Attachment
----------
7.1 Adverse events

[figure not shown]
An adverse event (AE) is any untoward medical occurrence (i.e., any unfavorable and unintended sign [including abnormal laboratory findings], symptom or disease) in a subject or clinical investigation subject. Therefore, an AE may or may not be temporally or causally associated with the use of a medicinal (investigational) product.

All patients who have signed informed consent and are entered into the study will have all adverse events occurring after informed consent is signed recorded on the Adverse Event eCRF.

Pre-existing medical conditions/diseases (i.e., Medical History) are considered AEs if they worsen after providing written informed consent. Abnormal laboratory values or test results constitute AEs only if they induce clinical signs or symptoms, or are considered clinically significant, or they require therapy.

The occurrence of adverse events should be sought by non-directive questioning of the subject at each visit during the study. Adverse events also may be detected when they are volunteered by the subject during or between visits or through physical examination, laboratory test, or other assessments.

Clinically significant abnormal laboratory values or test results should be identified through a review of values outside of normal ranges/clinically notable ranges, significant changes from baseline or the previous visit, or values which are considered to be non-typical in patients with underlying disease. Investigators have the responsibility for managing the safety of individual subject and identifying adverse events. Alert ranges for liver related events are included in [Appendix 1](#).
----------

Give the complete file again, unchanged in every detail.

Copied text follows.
7.1 Adverse events

[figure not shown]
An adverse event (AE) is any untoward medical occurrence (i.e., any unfavorable and unintended sign [including abnormal laboratory findings], symptom or disease) in a subject or clinical investigation subject. Therefore, an AE may or may not be temporally or causally associated with the use of a medicinal (investigational) product.

All patients who have signed informed consent and are entered into the study will have all adverse events occurring after informed consent is signed recorded on the Adverse Event eCRF.

Pre-existing medical conditions/diseases (i.e., Medical History) are considered AEs if they worsen after providing written informed consent. Abnormal laboratory values or test results constitute AEs only if they induce clinical signs or symptoms, or are considered clinically significant, or they require therapy.

The occurrence of adverse events should be sought by non-directive questioning of the subject at each visit during the study. Adverse events also may be detected when they are volunteered by the subject during or between visits or through physical examination, laboratory test, or other assessments.

Clinically significant abnormal laboratory values or test results should be identified through a review of values outside of normal ranges/clinically notable ranges, significant changes from baseline or the previous visit, or values which are considered to be non-typical in patients with underlying disease. Investigators have the responsibility for managing the safety of individual subject and identifying adverse events. Alert ranges for liver related events are included in [Appendix 1](#).